By Calestous Juma, Professor of the Practice of International Development; Director, Science, Technology, and Globalization Project; Principal Investigator, Agricultural Innovation in Africa

"Leaders at the Group of Eight industrialized nations' summit in Hokkaido next month need to take strong measures to promote cooperation in using biotechnology to address Africa's food challenges. At present there is resistance from Europe, and even Japan is dragging its feet on this vital issue....While the claims about risks need to be addressed, they no longer carry the same stigma worldwide. South America and Asia have in many cases leapfrogged into the genomics age through the adoption of biotechnology while its use in Africa remains largely marginal."

 

 

AP Photo

June 17, 2008

"Japan and African States Discuss Future Partnership"

Op-Ed, Online Publication

By Calestous Juma, Professor of the Practice of International Development; Director, Science, Technology, and Globalization Project; Principal Investigator, Agricultural Innovation in Africa

Japan announced it will double its aid to Africa over the next five year at the Fourth Tokyo International Conference on African Development (TICAD IV) held in Yokohama on May 28–30, 2008....TICAD IV marked a clear departure from previous development conferences, which focused largely on Africa’s immediate crises and challenges, such as corruption and poor governance. Instead, it stressed the importance of human resource development (including higher education and vocational training), industrial development, infrastructure, and trade.

 

 

May 29, 2008

"Net Access for African Universities Would Boost Continent"

Op-Ed, Daily Yomiuri

By Calestous Juma, Professor of the Practice of International Development; Director, Science, Technology, and Globalization Project; Principal Investigator, Agricultural Innovation in Africa

"African universities could be the continent's gateways into the global knowledge economy for local diffusion of new technologies. But this potential remains unrealized because universities and research institutes in Africa remain digitally isolated from the rest of the world. This is partly because of government neglect and lack of strategic policies on Internet access....Providing low-cost, high-speed Internet access to African universities will help Africa build the capacity it needs to solve its own problems. It is one of the most strategic investments that the G-8 countries can make in Africa in the coming few years."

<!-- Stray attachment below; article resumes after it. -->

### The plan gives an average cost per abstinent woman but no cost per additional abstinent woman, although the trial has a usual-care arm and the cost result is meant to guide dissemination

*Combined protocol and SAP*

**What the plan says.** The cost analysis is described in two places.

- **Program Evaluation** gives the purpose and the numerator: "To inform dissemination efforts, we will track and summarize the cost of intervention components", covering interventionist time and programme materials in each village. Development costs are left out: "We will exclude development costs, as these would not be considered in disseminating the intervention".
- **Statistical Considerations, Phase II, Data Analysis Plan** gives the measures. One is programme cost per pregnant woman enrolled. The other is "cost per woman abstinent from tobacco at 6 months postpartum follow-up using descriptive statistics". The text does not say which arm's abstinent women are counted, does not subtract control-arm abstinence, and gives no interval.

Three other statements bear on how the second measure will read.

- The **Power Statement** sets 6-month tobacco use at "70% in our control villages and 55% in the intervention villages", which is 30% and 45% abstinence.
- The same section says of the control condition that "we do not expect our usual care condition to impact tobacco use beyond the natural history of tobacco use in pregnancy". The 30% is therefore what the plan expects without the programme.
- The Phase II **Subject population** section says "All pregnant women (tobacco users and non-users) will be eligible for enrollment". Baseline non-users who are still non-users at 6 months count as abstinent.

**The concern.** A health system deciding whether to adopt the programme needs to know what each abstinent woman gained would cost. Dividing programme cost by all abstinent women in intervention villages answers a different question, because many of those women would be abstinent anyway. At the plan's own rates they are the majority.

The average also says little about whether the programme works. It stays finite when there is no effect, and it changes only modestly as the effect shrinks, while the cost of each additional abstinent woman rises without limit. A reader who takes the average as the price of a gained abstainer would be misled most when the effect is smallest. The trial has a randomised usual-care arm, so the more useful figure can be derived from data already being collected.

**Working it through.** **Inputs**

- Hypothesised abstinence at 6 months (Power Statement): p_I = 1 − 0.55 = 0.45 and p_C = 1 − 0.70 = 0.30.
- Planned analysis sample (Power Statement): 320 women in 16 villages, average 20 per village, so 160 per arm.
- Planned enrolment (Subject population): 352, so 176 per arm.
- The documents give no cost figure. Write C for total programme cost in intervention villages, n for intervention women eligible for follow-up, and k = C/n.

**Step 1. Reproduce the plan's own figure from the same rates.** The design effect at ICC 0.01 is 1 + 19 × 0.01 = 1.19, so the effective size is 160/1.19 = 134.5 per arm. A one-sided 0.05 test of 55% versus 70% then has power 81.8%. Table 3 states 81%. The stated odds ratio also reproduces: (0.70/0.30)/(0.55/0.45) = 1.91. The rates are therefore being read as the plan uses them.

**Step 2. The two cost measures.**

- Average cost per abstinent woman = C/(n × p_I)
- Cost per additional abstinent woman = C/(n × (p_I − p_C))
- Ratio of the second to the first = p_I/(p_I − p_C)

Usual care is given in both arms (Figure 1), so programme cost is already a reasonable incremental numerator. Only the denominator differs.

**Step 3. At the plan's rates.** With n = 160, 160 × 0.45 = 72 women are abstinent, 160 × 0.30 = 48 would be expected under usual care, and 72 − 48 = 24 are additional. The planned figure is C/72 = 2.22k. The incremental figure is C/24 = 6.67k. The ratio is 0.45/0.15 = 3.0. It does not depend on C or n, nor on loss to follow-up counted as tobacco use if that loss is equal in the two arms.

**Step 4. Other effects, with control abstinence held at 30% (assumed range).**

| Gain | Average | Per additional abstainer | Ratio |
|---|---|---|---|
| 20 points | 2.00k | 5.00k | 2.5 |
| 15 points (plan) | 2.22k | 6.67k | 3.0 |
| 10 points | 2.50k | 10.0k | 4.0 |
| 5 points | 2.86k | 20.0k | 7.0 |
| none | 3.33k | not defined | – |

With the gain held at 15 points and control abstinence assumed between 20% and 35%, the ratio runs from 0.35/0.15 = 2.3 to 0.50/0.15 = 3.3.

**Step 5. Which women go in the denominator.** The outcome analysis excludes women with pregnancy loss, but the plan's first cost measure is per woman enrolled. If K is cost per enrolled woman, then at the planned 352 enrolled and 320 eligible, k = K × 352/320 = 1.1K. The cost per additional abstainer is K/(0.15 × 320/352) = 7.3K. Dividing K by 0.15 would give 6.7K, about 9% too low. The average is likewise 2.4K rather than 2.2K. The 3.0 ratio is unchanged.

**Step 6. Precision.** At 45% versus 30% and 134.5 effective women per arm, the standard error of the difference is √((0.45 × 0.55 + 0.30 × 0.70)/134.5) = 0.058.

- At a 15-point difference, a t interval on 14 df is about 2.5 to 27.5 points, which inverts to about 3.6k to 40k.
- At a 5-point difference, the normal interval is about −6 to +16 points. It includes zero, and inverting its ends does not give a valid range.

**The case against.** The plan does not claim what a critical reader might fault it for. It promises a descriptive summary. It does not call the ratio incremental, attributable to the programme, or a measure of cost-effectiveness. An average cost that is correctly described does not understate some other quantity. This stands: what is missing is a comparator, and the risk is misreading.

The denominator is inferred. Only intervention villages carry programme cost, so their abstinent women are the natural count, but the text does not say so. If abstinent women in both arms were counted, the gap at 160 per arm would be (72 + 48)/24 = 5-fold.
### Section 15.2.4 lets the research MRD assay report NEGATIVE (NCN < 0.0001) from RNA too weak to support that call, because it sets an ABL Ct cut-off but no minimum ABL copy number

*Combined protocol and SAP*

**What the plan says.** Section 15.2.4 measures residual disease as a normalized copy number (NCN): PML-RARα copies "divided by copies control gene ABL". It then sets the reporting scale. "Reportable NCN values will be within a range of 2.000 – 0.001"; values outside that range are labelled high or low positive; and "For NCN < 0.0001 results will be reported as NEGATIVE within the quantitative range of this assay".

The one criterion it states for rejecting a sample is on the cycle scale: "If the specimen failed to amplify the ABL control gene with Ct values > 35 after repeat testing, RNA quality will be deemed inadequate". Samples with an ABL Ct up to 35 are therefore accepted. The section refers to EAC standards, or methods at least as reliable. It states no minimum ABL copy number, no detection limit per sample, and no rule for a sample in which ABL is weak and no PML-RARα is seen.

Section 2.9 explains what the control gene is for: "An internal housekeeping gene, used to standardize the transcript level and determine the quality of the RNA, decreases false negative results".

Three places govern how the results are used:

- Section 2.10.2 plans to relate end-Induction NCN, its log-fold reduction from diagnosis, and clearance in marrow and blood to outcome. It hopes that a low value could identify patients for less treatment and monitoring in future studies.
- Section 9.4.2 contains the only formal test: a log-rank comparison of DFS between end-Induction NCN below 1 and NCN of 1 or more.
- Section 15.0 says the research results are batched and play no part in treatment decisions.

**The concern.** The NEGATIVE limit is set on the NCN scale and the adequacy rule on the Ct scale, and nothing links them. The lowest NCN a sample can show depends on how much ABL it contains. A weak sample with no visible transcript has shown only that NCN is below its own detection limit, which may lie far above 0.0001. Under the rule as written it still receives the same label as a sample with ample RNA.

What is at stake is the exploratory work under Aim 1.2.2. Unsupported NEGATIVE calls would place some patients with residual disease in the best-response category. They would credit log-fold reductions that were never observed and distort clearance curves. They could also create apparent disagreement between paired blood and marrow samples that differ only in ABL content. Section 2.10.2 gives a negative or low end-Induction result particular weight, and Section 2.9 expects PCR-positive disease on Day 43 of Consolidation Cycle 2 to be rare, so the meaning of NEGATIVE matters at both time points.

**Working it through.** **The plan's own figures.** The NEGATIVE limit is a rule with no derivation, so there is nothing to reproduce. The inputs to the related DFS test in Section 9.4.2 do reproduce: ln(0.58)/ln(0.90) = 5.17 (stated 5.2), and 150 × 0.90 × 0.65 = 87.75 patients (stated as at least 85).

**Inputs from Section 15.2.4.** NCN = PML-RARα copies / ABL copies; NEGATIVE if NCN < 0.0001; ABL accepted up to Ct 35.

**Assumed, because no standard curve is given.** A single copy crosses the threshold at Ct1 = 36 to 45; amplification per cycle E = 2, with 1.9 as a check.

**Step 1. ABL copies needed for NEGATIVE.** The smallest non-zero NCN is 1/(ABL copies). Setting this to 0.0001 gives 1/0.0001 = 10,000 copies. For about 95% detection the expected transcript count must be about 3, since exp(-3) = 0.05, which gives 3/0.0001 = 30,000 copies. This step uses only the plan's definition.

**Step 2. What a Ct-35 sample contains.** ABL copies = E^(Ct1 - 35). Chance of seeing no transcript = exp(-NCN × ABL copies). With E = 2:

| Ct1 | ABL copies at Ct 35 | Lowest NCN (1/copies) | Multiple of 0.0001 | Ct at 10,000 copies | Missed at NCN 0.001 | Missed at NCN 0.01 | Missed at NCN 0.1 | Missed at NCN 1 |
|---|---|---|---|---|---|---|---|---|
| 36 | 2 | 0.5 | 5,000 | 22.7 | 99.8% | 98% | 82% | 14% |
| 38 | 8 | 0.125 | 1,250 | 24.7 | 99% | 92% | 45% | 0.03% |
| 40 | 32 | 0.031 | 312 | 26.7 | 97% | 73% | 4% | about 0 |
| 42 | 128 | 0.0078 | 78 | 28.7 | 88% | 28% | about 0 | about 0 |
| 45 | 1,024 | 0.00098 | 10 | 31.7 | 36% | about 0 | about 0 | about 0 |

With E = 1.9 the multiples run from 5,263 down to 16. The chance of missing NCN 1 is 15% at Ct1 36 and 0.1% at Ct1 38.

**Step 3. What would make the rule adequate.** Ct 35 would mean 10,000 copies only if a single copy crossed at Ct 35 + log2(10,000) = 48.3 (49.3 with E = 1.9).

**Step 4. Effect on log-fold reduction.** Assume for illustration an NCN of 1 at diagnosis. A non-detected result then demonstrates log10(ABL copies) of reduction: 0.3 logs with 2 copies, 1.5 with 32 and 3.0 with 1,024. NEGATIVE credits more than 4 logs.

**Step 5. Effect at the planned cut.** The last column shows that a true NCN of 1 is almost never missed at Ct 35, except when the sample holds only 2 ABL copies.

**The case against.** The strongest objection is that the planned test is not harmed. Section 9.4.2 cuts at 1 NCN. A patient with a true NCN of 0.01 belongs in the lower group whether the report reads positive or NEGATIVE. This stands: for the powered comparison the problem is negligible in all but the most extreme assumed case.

May 16, 2008

The Future of the International Whaling Commission: Strengthening Ocean Diplomacy

Report

By Calestous Juma, Professor of the Practice of International Development; Director, Science, Technology, and Globalization Project; Principal Investigator, Agricultural Innovation in Africa

"Whales symbolize divergent issues ranging from science-based management of natural resources to moral considerations associated with our relationship with the natural world....While much work has been done on the management of terrestrial ecosystems, there is growing concern over the state of the world's oceans and the limited number of comprehensive international regimes that can address critical issues such as the resources that lie beyond national jurisdiction. This problem is compounded by scientific uncertainties associated with the current state of knowledge of marine ecosystems.


But these uncertainties also represent opportunities to position the International Whaling Commission as a flagship organization in ocean diplomacy and science-based conservation and management...."

 

 

AP Photo

February 2, 2008

"Exploring the Sino-African Relationship: Both Sides Have Something to Offer"

Magazine or Newspaper Article, that's China

By Jing Zhang and Calestous Juma, Professor of the Practice of International Development; Director, Science, Technology, and Globalization Project; Principal Investigator, Agricultural Innovation in Africa

China's Ministry of Science and Technology launched the China-Africa Science and Technology Partnership on November 24, 2009.  The ministry announced that technological cooperation will be enhanced in areas such as water management and conservation, sanitation, crop breeding, health, and renewable energy. One hundred joint research partnerships will be created, and 100 African scientists at the postdoctoral level will have the opportunity to conduct research at China's technology parks, research institutes, and private enterprises. Chinese scientists and engineers will also travel to African countries to provide technical guidance, and in order to increase the research capacities of African countries, China will also donate laboratory equipment.

Science, Technology, and Globalization Project Director Calestous Juma shared his insights into the history and future of Sino-African relations in a February 2008 interview with that's China columnist Jing Zhang.